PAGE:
Fort de Buade
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|Fort de Buade|
|Fort de Buade Museum|
|Controlled by||New France|
|Battles/wars||Iroquois Wars - War with the English|
The French-Canadian settlement at St. Ignace began with the Mission of Saint Ignace, founded by Father Jacques Marquette, S.J. in 1671. By 1680 it had become a considerable community consisting of the mission, a French village of a dozen cabins, a walled Huron Indian town and an adjacent Ottawa town, also walled. In 1681, the assassination of the Seneca chief Annanhac by the Huron and Illiniwek at Saint Ignace warned the French that this community bore watching. Sharp practice by the fur traders also caused tensions. In 1683, Governor Joseph-Antoine de La Barre ordered Daniel Greysolon, Sieur du Lhut and Olivier Morel de La Durantaye to establish a strategic presence on the north shore of the Straits of Mackinac, where Lake Michigan and Lake Huron come together. They fortified the Jesuit mission and La Durantaye settled in as overall commander of the French forts in the northwest: Fort Saint Louis des Illinois (Utica, Illinois), Fort Kaministigoya (Thunder bay, Ontario), and Fort la Tourette (Lake Nipigon, Ontario). He was also responsible for the region around Green Bay.
In the spring of 1684, La Durantaye led a relief expedition from Saint Ignace to Fort Saint Louis des Illinois which had been besieged by the Seneca. That summer and again in 1687, La Durantaye led coureurs de bois and Indians from the straits against the Seneca homeland in upper state New York. During these years, English traders from New York penetrated the Great Lakes and traded at Michilimackinac. This, and the outbreak of war between England and France in 1689 led to the construction of Fort de Buade in 1690 by the new commandant Louis de La Porte de Louvigny.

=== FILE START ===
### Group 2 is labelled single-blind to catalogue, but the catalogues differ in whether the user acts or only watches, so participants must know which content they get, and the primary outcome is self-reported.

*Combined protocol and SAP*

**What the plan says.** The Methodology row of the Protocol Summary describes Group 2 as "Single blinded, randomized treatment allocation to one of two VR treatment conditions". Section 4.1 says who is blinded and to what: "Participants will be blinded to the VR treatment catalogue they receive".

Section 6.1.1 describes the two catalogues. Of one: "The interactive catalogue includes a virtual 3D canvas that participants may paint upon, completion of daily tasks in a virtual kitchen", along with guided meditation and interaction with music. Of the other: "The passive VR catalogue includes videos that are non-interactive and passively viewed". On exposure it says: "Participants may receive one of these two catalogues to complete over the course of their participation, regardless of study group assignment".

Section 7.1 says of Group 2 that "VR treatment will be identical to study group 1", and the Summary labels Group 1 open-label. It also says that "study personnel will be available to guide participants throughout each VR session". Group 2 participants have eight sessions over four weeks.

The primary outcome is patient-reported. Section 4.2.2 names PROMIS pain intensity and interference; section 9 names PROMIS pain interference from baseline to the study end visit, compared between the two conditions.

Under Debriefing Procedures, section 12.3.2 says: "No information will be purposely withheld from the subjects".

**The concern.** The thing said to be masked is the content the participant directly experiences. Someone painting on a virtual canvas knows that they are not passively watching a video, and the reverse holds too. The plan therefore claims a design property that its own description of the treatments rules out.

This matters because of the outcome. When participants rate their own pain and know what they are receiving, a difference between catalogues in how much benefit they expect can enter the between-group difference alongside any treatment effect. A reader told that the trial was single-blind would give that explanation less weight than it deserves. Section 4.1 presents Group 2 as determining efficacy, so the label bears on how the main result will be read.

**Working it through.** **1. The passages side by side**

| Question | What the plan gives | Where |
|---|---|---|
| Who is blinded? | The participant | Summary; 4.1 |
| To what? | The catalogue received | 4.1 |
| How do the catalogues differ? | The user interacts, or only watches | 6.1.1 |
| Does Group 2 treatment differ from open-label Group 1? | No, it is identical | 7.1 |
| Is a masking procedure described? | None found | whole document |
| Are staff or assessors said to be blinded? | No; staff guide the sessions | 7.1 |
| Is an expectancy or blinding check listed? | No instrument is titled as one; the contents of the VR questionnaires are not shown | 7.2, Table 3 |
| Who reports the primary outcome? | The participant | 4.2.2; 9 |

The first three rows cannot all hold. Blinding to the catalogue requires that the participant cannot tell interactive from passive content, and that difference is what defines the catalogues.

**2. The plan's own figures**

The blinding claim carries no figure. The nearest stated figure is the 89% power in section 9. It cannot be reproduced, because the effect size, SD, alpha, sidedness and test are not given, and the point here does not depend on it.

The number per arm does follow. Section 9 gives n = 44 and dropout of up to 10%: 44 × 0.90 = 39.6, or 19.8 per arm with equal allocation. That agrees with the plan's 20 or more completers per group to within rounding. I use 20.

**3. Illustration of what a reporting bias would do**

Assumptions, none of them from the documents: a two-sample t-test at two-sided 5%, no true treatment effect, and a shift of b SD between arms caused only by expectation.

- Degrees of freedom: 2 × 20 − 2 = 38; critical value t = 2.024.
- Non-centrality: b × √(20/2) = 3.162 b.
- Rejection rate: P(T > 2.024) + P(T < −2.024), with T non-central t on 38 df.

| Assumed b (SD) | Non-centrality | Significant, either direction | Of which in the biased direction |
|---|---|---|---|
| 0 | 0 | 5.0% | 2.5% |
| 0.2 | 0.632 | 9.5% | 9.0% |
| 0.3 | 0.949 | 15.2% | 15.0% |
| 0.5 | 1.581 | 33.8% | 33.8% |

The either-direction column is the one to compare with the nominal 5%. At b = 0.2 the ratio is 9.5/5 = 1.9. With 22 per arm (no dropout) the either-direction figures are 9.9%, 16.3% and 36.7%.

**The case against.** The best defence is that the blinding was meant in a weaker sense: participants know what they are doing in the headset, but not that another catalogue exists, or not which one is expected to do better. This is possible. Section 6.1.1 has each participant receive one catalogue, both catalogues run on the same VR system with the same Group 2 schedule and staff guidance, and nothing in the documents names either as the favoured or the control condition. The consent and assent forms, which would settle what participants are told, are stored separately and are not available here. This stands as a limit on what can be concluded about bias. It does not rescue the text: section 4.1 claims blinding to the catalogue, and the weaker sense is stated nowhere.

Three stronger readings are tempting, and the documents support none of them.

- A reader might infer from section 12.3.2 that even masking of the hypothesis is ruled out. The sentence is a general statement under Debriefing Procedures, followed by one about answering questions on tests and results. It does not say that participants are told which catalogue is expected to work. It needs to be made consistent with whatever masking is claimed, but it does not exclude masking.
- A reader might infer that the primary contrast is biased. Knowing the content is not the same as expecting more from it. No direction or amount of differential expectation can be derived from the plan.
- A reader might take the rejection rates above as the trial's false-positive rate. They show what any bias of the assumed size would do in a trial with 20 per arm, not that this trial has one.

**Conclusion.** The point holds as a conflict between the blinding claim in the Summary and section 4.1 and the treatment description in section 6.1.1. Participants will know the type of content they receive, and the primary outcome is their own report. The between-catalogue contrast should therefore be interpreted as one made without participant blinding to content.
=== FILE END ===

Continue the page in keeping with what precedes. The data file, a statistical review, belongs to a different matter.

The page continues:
Fort de Buade at St. Ignace
During the 1690s, the fort became a staging area for French and Indian attacks against the Seneca, allied to the English. It remained an important fur trading center and a distribution point for arms and munitions for the war against the Iroquois. In 1694 Governor Frontenac sent an aggressive young protégé, Antoine de la Mothe Cadillac, to run the post. Cadillac made a small fortune as the post commander, possibly by collecting bribes. In 1697, the Huron chief Kondiaronk from Michilimackinac led an attack on the Seneca on Lake Erie which resulted in a crushing victory and dashed the Iroquois' hopes for victory against the French. Four years later, Kondiaronk took a leading role in forging the Great Peace of Montreal which would conclude the war.
Relations between the fort and the adjacent Jesuit mission were not good during Cadillac's tenure. La Durantaye had ruled Michilimackinac with a firm hand. He controlled the trade in brandy, policed the fur trade, and kept the traders in line. An honest man, he would spend the last years of his life in relative poverty. Cadillac did not trouble himself with this sort of thing. In fact, much of the alcohol at the post was actually supplied by Cadillac himself. The missionaries, led by Etienne de Carheil, accused Cadillac of encouraging the sale and trading of brandy to the Native Americans. Cadillac may have seen this move as a necessary tactic to check the English traders. In any case, it was a necessary tactic in his own financial plans.